This page contains a Flash digital edition of a book.
Great blue lobelia.


Jack-in-the-pulpit.


in limestone quarries or where a thin layer of soil covers the Canadian Shield. Admirers of this plant have little desire to remove it from its wild habitat. The plant originated in Africa and in days of old was used to treat fevers and, as the name implies, the venomous bite of the viper snake. The yellow blooms of the common


buttercup (Ranunculus acris) bring back childhood memories to anyone who had one placed under their chin “to see if they were made of butter”. This delicate wildflower has made its way to Ontario from its native Europe. One of the few orange flowers found


in the wilds of Ontario, the native butterfly weed (Asclepias tuberosa) is a showstopper that attracts monarch butterflies. Gardeners will find this beauty almost impossible to move as


Congratulations Canada-150 years young!


it has a taproot that can extend 10 feet (three metres) into the ground! The teasel (Dipsacus) and the bull


thistle (Cirsium vulgare) are probably two of the most unwelcome European invaders. The biennial bull thistle is one of over 60 species of thistle that have taken over pasture land in central and northern Ontario. Although sometimes collected for dried flower arrangements, prickly teasels


are a


curse in the fields of southern Ontario. Late summer and early fall signals


the return of the native cardinal flower (Lobelia cardinalis) and showy great blue lobelia (L. siphilitica). Both attract hummingbirds. Both were once believed to cure syphilis. Blooming at the same time, and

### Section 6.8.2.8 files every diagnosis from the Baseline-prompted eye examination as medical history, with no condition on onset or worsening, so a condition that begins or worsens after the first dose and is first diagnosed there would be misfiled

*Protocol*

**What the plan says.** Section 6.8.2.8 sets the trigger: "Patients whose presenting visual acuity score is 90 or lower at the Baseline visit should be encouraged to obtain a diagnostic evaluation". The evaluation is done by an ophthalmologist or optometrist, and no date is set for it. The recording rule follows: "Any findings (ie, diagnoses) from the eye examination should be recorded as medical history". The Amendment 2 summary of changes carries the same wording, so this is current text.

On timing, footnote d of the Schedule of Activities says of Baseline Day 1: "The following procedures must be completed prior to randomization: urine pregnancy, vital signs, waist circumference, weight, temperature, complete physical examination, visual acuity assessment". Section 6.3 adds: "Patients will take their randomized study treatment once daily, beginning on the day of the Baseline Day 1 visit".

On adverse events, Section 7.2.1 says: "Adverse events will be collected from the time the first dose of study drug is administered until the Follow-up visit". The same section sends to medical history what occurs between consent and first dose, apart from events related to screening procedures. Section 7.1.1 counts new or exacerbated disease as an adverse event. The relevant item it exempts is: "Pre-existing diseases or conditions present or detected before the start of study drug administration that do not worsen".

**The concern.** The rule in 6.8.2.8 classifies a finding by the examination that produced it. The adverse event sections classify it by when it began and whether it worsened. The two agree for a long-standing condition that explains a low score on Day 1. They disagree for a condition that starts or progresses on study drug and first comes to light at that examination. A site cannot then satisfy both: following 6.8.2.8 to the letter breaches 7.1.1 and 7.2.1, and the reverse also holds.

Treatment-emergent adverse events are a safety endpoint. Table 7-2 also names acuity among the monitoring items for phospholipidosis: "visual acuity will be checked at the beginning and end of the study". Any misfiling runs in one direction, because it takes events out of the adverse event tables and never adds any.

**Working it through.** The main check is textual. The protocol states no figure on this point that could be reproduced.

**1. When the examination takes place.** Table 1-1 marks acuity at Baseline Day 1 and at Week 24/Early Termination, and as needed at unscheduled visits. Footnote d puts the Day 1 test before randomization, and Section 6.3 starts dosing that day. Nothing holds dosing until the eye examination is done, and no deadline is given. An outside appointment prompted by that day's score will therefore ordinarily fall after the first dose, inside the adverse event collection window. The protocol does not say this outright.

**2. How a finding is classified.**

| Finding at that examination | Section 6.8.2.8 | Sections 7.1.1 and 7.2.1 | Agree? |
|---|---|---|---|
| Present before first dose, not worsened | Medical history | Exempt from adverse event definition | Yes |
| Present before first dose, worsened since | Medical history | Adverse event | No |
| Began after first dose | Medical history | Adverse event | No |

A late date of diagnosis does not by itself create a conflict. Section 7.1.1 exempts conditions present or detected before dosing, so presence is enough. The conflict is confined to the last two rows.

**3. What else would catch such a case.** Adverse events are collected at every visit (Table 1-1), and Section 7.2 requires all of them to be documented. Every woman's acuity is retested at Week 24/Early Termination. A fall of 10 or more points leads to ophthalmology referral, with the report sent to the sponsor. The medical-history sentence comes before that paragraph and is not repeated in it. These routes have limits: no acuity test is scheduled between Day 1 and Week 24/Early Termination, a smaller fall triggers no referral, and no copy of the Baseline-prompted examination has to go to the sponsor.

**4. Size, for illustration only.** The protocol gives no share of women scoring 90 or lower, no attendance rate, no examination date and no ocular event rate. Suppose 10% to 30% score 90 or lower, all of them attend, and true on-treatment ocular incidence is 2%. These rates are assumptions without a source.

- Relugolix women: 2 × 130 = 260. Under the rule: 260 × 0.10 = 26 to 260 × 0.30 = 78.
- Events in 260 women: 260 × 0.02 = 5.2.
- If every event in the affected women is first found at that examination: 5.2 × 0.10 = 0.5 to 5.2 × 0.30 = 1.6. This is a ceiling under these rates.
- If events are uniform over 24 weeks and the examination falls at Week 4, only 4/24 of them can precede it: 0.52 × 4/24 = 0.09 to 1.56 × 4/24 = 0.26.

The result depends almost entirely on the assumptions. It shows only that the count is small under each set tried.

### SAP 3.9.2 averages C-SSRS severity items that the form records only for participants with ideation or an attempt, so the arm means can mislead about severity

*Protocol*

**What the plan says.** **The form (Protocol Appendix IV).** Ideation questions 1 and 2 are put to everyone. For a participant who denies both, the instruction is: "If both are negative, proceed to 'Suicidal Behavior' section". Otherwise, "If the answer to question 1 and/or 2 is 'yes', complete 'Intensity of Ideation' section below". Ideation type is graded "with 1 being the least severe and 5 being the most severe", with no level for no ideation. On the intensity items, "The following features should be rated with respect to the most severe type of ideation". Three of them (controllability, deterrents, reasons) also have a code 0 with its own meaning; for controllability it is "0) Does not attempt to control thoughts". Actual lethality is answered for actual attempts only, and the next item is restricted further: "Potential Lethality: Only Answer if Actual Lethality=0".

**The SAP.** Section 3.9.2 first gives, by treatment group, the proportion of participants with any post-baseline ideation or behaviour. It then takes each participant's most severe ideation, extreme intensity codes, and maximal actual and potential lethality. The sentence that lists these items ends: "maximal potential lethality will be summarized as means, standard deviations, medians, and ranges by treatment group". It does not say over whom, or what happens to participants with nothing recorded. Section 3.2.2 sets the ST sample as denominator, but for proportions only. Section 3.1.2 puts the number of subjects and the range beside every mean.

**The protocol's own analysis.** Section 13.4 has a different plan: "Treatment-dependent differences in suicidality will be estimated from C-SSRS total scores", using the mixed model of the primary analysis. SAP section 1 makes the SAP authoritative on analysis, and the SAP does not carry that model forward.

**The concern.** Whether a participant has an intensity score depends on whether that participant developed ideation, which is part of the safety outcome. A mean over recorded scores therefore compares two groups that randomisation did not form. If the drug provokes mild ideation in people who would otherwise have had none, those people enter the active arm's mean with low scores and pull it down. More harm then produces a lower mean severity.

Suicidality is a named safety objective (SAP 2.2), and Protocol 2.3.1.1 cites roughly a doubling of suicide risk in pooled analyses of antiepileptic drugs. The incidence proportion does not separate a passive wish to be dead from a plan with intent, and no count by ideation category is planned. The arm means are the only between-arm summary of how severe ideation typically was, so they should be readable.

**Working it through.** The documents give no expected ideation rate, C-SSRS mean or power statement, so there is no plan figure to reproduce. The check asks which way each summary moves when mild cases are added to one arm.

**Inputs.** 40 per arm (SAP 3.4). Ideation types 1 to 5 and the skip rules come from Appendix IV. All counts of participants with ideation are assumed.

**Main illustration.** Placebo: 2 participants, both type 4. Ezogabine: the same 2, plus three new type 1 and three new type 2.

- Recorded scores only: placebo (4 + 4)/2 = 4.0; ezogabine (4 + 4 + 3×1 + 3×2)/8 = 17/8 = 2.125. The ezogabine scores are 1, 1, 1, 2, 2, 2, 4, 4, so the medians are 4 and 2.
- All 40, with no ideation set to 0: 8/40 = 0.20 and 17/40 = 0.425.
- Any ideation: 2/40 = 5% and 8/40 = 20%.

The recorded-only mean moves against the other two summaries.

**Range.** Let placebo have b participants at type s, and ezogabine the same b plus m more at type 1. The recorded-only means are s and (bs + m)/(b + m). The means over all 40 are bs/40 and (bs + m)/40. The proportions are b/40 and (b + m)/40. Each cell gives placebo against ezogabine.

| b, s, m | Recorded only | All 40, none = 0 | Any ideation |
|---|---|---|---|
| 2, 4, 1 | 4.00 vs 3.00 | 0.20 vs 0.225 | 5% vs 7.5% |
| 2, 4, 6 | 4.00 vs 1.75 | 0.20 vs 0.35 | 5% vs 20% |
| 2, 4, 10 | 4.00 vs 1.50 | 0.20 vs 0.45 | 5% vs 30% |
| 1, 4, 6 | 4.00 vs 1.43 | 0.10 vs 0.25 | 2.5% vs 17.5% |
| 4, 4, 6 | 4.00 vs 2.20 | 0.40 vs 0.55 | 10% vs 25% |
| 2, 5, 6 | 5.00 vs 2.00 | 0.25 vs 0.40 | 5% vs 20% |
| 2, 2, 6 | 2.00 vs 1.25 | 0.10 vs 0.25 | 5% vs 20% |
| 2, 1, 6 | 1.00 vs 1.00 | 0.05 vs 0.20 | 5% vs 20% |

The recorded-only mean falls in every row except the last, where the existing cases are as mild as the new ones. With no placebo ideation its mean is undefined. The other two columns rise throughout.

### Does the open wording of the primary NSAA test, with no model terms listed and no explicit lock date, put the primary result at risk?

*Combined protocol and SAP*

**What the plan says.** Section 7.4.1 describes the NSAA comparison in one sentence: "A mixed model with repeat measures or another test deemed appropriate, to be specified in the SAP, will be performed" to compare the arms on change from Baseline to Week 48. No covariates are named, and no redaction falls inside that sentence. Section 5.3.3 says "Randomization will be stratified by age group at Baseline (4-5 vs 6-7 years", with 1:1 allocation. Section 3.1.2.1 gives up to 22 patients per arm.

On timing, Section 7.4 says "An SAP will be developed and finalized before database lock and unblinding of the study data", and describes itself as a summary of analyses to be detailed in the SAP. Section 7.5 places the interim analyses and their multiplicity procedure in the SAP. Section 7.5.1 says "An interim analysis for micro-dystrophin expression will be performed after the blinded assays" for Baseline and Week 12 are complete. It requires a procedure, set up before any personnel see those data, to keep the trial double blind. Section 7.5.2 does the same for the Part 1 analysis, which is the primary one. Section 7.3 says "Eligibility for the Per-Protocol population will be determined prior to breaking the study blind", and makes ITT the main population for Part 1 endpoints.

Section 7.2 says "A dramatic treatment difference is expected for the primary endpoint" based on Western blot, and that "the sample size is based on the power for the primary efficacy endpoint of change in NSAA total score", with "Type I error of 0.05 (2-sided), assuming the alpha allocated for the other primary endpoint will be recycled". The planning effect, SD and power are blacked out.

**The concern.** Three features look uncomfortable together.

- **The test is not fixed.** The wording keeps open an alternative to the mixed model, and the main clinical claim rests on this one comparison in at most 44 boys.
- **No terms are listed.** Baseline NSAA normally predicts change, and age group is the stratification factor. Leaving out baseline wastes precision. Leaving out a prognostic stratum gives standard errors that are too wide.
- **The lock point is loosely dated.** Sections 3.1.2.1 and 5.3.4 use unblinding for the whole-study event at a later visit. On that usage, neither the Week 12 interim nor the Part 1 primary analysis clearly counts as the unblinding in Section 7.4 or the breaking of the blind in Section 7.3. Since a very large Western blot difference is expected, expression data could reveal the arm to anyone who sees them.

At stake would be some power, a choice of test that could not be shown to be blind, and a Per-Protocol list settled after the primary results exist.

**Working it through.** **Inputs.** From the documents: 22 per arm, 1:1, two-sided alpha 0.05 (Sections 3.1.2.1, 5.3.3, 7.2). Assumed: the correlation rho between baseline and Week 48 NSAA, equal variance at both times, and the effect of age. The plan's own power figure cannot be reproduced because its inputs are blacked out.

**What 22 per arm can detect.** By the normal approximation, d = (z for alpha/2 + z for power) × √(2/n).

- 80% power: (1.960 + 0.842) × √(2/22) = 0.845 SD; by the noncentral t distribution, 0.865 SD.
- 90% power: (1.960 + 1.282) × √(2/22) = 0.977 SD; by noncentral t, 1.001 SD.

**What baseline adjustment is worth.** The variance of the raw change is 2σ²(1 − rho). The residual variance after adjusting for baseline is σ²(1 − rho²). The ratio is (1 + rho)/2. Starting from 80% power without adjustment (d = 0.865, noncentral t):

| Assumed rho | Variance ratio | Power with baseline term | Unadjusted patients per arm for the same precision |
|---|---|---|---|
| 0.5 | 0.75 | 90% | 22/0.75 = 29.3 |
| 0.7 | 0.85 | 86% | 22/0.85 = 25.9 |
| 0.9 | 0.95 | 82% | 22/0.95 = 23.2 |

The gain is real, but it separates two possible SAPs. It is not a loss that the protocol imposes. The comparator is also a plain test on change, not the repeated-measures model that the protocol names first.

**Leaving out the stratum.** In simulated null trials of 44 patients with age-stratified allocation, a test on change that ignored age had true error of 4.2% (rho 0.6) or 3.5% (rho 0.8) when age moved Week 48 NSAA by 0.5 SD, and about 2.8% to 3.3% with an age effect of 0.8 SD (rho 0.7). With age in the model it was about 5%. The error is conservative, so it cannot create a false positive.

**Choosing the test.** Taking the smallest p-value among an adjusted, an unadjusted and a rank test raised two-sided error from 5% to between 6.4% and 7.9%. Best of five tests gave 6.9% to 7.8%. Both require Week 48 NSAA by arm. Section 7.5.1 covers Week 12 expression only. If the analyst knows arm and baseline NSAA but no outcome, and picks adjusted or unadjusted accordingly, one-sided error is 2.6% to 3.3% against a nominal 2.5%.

covering vast tracts of Ontario wetlands, the alien purple loose-


Teasel.


strife (Lythrum salicaria) has caused strife among naturalists. Eradication programs have been launched by those believing the plant is detrimental to the survival of many native species. Last but not least come the flowers


of autumn, and in the words of Catha- rine Parr Traill. . . “Silently but surely the summer


with all its wealth of flower has left us, though we still have a few of its latest blossoms lingering on into the ripened glory of the autumn days. Our roadsides and waste places are brilliant with the gay waving gold- enrod (Solidago canadensis) — that sun-loving flower which does not fade and droop its golden spikes under the August and September heat. Graceful asters, too, of many sorts are bloom- ing in sunshine and in shade.” x


Get social with Ontario Gardener


SAVING THE SEEDS OF OUR PAST


A leader in heirloom seeds, you can count on us for: • A high germination rate


• Generous seed quantities per packet • Only untreated seeds • Large selection


www.florabundaseeds.com Free Catalogue


Cottage Garden • Wildflowers • Heirloom Flowers, Vegetables & Herbs Keene, ON Canada


P:705-295-6440 F:705-295-4035 78 • Fall 2016 localgardener.net www.localgardener.net


Page 1  |  Page 2  |  Page 3  |  Page 4  |  Page 5  |  Page 6  |  Page 7  |  Page 8  |  Page 9  |  Page 10  |  Page 11  |  Page 12  |  Page 13  |  Page 14  |  Page 15  |  Page 16  |  Page 17  |  Page 18  |  Page 19  |  Page 20  |  Page 21  |  Page 22  |  Page 23  |  Page 24  |  Page 25  |  Page 26  |  Page 27  |  Page 28  |  Page 29  |  Page 30  |  Page 31  |  Page 32  |  Page 33  |  Page 34  |  Page 35  |  Page 36  |  Page 37  |  Page 38  |  Page 39  |  Page 40  |  Page 41  |  Page 42  |  Page 43  |  Page 44  |  Page 45  |  Page 46  |  Page 47  |  Page 48  |  Page 49  |  Page 50  |  Page 51  |  Page 52  |  Page 53  |  Page 54  |  Page 55  |  Page 56  |  Page 57  |  Page 58  |  Page 59  |  Page 60  |  Page 61  |  Page 62  |  Page 63  |  Page 64  |  Page 65  |  Page 66  |  Page 67  |  Page 68  |  Page 69  |  Page 70  |  Page 71  |  Page 72  |  Page 73  |  Page 74  |  Page 75  |  Page 76  |  Page 77  |  Page 78  |  Page 79  |  Page 80